A: Making him or her feel comfortable. Inspiring him with my music so that he gives all that he can in his singing.

Q: Who do you like working with the best?

A: I really enjoy playing for Funi, Fernanda, Perrate, Joselero, people who have a family background and gitano roots. When I play, it’s my family inheritance, and I like to accompany singers with a similar inheritance.

Q: What is the responsibility of a fiestero?

A: A fiestero’s responsibility is to put all the palos of the cante—siguiriya, solea, alegrias, malaguena, taranta—into the bulerias rhythm and do them well.

Q: How do you do that?

A: Telepathy.

Q: What’s your favorite palo?

A: Bulerias. And then sigiruiya, solea—cantes gitanos.

Q: Bulerias used to be performed much slower than it is now.

A: They used to be more beautiful. Today many artists really don’t know how bulerias should be sung or played. They play it too fast, they play it too rough. There are many professionals today who really don’t know how to deal with bulerias. A lot of them are very famous and very highly paid artists, yet they really don’t know anything about the bulerias, the soul of it. The person who really knows how to sing bulerias well can sing all the palos.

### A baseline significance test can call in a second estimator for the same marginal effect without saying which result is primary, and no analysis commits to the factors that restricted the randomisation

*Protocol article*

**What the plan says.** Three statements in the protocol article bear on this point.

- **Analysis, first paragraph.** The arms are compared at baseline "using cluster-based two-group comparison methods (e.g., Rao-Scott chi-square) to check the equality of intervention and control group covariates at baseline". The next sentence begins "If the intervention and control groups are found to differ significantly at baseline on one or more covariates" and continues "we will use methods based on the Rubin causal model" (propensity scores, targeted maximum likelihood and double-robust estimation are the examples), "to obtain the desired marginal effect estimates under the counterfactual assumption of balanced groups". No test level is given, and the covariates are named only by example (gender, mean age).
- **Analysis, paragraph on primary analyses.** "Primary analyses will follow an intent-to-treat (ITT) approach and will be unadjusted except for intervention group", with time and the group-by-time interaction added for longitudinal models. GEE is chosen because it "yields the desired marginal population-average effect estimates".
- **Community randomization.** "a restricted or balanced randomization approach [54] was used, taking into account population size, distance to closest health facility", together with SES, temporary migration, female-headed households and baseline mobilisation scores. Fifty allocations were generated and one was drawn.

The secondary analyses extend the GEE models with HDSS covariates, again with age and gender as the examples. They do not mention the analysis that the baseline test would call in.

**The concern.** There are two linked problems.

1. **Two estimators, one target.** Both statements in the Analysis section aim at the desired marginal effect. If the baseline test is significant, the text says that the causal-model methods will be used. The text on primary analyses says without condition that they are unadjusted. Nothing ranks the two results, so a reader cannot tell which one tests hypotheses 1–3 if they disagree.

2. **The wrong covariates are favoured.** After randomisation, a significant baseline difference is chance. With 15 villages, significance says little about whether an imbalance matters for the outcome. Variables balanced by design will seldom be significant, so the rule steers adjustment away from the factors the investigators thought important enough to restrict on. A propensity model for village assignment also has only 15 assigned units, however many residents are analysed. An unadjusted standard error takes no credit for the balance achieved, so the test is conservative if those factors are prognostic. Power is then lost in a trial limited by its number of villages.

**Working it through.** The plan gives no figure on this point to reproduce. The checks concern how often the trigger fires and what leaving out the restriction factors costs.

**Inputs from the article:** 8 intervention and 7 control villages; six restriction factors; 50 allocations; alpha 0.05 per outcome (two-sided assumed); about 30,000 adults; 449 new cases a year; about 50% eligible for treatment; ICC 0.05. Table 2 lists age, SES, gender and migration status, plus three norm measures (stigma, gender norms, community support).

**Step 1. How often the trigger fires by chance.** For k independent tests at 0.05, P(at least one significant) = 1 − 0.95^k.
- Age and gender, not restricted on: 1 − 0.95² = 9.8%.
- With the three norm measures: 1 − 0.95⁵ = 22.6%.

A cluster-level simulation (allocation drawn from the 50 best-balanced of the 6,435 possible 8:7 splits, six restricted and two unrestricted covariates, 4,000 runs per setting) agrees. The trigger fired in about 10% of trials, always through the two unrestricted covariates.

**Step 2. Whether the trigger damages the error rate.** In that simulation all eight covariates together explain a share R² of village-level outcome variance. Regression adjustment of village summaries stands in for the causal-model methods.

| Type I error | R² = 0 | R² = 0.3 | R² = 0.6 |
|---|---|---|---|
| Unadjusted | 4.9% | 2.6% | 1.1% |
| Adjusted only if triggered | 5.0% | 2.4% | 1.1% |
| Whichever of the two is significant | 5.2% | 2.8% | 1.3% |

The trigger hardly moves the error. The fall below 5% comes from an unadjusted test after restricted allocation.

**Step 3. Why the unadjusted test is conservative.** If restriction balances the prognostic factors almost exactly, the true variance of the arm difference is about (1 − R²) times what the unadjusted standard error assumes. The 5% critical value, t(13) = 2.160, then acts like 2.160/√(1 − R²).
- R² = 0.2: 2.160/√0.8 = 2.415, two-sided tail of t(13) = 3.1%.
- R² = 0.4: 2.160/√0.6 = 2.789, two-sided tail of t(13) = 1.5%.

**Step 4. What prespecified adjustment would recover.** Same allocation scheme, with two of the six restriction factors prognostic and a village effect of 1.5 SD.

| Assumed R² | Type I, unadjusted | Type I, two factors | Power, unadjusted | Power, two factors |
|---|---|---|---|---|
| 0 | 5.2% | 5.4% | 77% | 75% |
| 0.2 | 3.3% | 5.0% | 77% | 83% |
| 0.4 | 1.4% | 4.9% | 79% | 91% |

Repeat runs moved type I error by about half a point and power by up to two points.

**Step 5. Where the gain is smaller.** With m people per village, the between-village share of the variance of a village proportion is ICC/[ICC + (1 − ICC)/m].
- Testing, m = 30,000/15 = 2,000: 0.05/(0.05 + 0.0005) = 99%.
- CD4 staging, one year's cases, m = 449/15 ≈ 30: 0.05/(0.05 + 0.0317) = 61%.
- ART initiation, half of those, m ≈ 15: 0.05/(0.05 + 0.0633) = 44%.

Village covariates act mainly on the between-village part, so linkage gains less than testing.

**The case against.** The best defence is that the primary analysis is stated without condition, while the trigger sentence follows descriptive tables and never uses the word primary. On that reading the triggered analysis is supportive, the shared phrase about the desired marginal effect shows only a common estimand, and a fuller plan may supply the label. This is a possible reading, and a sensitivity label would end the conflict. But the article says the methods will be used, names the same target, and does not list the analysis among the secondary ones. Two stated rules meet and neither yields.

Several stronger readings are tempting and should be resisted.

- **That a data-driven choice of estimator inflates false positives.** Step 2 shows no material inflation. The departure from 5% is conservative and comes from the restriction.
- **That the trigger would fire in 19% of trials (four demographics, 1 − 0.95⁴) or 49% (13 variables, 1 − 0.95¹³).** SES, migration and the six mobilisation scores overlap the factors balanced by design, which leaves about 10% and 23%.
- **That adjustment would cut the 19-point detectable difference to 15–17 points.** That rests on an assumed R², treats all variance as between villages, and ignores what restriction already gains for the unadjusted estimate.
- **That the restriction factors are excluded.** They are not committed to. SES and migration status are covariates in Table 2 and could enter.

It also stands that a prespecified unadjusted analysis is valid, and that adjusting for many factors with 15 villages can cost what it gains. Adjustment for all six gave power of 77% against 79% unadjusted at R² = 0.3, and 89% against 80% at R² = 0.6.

Q: What are the variations in bulerias between the cities, and also between families?

A: The bulerias in Moron, Utrera, and Lebrija are all interrelated because the families are interrelated. Some of the families in Jerez are also related to the families in Lebrija, especially, and therefore their bulerias have a lot of similarities to the bulerias in Lebrija especially, but also, because of the family ties, to Utrera and Moron.

Q: Are you finding it difficult to hold onto flamenco gitano?

A: Because we are artists whose art is based on inspiration and from the heart, we don’t lose it. It doesn’t get away from us because it’s always within us. And no matter whether we’re doing bulerias five times in a row, it’s never going to be the same. From each day it’s never going to be the same. It’s always improvised and it changes, because it’s always different, like water, like the river that you step in is never the same.

Q: Is there anything you want to say to aficionados, both in Spain and outside the country?

A: They should study the sound and listen a lot to gitano guitar players who have their own personal style that’s not the same as any other guitarist. For example, Nino Ricardo, or Melchor de Marchena, Paco del Gastor, Diego del Gastor. Their bulerias are not like anyone else’s. They’re very unique and very personal. They’re not the same between each other, and they’re not the same as other guitarists, either.

Q: What dancers do you like today?